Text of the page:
The Garden Guide

Book: London Parks and Gardens, 1907
Chapter: Chapter 2 Hyde Park

Hyde Park in the Middle Ages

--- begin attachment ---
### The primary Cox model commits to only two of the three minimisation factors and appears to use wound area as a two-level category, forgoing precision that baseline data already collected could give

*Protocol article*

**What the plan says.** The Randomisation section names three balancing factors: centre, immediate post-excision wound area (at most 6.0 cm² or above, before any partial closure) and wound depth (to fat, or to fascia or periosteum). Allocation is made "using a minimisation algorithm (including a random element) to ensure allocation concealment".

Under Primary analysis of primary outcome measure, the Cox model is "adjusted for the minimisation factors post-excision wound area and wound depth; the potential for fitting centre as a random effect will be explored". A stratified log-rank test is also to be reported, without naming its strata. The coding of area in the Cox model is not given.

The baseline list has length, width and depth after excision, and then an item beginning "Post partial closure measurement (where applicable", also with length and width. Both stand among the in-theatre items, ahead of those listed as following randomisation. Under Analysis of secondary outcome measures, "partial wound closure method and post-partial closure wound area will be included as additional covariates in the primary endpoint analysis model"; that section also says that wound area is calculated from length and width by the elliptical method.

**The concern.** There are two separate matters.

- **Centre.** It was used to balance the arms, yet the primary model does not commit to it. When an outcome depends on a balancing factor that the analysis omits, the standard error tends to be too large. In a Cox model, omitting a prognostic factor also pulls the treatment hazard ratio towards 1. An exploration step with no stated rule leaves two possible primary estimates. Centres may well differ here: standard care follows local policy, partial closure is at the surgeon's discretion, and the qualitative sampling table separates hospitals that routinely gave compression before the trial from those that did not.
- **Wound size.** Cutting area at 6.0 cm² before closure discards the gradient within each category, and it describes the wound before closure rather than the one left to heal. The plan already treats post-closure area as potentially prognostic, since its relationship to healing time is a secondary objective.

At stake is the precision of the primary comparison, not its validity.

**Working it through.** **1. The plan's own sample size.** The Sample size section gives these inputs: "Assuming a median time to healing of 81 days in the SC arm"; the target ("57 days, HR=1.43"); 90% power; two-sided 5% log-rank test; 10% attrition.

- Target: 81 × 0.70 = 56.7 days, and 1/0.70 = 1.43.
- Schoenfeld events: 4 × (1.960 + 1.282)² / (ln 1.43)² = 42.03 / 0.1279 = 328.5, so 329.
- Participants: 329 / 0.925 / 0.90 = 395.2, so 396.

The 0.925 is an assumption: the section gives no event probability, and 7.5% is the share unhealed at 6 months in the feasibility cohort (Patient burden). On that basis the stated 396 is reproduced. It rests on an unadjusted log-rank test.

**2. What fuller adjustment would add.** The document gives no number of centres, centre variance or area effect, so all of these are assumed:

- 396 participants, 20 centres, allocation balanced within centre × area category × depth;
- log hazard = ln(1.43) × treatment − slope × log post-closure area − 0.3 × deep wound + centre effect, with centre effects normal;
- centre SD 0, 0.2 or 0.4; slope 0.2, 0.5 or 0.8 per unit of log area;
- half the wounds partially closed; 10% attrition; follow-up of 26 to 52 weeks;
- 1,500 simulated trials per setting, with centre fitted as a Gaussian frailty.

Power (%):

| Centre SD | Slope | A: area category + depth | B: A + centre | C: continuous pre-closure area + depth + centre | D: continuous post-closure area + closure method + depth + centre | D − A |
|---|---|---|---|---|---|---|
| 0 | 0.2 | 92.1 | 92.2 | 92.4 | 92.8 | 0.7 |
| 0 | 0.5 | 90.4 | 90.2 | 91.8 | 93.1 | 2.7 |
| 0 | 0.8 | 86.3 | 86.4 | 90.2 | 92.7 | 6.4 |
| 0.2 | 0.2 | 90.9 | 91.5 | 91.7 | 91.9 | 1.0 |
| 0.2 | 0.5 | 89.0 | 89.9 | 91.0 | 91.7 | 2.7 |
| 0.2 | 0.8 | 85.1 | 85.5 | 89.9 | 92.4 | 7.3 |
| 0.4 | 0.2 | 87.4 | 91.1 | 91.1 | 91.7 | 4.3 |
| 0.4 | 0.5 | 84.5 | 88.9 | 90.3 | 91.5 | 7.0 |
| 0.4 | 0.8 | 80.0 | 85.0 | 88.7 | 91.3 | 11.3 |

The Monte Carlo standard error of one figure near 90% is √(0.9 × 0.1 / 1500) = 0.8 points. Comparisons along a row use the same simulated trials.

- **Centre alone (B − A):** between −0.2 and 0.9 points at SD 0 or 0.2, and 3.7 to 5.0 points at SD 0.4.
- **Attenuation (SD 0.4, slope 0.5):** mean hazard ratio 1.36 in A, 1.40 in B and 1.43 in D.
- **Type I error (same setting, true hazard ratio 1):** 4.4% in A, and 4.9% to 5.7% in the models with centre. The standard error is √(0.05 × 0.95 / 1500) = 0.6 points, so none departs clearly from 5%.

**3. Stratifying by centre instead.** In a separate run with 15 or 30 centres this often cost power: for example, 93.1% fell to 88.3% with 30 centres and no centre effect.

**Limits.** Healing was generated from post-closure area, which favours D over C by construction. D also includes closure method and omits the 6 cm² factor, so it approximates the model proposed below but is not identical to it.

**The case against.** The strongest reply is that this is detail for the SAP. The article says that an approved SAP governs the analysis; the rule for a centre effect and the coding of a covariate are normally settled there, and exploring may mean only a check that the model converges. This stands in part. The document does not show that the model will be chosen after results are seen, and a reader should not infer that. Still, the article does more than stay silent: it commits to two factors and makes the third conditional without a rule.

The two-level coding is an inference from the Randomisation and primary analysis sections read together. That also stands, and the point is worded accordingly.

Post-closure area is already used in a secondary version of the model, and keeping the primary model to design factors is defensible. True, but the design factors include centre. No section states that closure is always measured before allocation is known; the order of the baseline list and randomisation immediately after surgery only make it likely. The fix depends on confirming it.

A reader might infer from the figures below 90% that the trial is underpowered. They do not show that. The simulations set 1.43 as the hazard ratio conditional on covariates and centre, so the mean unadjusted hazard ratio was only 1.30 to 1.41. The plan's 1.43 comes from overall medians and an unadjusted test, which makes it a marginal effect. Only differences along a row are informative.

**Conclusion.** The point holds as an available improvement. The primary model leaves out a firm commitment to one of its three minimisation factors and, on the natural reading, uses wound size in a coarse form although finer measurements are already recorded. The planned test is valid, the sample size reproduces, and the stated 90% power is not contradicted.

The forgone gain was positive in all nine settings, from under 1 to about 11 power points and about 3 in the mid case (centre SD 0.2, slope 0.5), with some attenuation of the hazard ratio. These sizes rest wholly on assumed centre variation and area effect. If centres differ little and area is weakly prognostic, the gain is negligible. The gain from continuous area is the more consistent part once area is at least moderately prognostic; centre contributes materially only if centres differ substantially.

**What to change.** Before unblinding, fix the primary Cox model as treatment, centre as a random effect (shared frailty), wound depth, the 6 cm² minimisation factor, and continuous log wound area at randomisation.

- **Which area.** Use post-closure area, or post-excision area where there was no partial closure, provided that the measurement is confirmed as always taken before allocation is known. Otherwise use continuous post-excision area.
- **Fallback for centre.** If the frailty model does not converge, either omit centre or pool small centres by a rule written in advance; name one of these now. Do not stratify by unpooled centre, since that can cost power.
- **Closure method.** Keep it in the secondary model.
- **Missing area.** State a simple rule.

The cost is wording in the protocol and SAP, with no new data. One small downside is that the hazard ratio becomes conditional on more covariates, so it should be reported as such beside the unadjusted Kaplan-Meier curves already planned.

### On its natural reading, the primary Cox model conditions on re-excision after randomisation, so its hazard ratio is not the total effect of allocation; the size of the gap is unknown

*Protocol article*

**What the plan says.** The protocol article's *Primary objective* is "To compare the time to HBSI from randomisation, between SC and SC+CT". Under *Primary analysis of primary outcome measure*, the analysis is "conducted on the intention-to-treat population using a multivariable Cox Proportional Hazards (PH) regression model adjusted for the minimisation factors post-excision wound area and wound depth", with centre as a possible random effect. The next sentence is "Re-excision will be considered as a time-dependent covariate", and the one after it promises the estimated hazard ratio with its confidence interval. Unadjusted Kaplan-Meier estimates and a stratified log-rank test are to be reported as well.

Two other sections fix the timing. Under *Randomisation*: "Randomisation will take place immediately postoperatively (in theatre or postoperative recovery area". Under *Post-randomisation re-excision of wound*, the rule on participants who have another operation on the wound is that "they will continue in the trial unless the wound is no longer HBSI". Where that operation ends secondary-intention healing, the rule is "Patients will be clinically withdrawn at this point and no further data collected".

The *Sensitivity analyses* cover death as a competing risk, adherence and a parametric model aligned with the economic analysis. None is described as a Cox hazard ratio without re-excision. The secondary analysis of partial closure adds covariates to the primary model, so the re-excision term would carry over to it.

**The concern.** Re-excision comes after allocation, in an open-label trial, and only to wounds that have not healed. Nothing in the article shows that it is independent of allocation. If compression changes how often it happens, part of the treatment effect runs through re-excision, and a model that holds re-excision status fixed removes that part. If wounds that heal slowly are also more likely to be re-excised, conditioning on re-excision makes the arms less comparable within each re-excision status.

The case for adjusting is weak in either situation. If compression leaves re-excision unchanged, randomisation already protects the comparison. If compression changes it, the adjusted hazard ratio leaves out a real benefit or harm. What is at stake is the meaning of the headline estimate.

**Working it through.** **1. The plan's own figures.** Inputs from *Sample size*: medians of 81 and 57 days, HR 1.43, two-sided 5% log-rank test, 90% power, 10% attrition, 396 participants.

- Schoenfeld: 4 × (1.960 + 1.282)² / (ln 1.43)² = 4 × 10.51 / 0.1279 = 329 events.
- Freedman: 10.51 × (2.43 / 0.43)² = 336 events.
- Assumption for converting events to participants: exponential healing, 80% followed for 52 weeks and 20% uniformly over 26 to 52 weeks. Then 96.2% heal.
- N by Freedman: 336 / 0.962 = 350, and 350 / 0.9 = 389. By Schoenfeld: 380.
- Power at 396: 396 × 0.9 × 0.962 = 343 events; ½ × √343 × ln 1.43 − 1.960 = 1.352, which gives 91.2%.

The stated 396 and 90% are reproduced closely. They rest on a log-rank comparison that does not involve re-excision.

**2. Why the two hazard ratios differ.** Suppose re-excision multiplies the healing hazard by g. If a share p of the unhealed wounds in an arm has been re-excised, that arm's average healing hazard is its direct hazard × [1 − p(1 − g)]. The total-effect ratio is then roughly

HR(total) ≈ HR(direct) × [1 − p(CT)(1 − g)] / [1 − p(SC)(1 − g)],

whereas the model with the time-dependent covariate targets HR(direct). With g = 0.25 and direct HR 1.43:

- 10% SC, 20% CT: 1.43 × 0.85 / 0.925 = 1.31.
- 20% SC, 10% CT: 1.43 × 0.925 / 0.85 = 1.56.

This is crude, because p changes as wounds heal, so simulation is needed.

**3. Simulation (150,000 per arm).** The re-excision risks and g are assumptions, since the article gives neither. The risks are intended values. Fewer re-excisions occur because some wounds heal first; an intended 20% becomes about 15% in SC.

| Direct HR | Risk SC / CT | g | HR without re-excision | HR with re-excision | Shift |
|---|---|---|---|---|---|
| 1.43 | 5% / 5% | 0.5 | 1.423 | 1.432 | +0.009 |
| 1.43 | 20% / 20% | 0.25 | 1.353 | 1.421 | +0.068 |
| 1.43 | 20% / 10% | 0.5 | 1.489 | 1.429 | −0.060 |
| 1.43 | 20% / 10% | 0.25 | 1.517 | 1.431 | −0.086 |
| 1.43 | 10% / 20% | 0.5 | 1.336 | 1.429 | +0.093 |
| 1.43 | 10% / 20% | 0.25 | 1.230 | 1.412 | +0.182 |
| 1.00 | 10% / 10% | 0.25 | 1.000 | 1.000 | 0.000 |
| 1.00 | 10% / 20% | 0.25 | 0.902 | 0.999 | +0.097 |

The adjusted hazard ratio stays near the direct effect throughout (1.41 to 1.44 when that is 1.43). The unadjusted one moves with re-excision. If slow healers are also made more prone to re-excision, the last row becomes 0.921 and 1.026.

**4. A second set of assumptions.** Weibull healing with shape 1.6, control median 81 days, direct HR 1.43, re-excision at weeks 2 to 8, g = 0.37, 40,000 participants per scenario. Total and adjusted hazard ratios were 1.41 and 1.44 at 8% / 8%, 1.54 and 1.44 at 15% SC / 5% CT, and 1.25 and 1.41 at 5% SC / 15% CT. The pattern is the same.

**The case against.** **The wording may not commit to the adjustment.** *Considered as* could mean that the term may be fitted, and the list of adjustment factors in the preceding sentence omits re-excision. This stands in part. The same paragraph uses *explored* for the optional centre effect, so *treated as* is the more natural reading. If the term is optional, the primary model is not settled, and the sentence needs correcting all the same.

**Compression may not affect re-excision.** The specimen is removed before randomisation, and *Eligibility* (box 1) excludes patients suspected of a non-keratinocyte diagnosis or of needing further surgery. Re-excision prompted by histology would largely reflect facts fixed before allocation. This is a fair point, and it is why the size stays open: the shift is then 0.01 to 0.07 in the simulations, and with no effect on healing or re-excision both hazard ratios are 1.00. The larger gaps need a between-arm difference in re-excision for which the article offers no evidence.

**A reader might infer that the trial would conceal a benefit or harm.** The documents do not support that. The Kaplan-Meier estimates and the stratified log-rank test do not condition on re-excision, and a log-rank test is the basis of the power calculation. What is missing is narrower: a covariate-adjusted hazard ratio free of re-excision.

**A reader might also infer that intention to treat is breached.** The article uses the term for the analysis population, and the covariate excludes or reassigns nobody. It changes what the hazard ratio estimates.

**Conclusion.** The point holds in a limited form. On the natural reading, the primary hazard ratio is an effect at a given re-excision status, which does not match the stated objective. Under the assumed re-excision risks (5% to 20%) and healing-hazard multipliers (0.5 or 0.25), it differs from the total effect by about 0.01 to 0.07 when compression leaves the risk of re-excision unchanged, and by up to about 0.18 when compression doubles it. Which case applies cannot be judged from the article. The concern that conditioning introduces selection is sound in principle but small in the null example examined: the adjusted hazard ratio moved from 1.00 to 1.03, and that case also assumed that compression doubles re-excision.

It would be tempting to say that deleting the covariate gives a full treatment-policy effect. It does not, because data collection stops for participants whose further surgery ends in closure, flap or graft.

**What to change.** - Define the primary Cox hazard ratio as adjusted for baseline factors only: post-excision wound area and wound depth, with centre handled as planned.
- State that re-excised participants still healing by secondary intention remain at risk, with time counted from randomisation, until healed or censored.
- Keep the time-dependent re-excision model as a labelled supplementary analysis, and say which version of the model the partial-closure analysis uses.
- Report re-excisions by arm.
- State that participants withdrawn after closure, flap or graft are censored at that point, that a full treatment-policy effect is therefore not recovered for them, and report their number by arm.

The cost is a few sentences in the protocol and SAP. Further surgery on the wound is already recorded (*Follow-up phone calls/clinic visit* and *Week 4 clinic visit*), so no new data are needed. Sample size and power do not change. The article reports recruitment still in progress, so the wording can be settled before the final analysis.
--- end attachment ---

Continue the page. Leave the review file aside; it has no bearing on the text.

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Until the stormy days of the Reformation these lands remained much the same. Owned by the Abbey of Westminster, they were probably well cultivated by their tenants, and doubtless the game with which they abounded from early times afforded the Abbot some pleasant days' sport and tasty meals. The first time any of the Manor became part of the royal demesne, was when the Abbot Islip exchanged 100 acres of what is now St. James's Park, adjoining the royal lands, for Poughley in Berkshire, with Henry VIII. in 1531-2. This Abbot, who had an ingenious device to represent his name-a human eye and a cutting or "slip" of a tree -died in the Manor House of Neate or Neyte the same year. He gave up the lands from Charing Cross "unto the Hospital of St. James in the fields" (now St. James's Palace), and the meadows between the Hospital and Westminster. Five years later, when the upheaval of the dissolution of the monasteries was taking place, the monks of Westminster were forced to take the lands of the Priory of Hurley-one of their own cells just dissolved-in exchange for the rest of the manor. Henry VIII., who loved sport, found these lands first-rate hunting-ground. From his palace at Westminster, through Hyde Park, right away to Hampstead, he had an almost uninterrupted stretch of country, where hares and herons, pheasants and partridges, could be pursued and preserved "for his own disport and pastime." Hyde Park was enclosed, or "substantially empayled," as an old writer states, and a large herd of deer kept there, and various proclamations show that the right of sport had to be jealously guarded.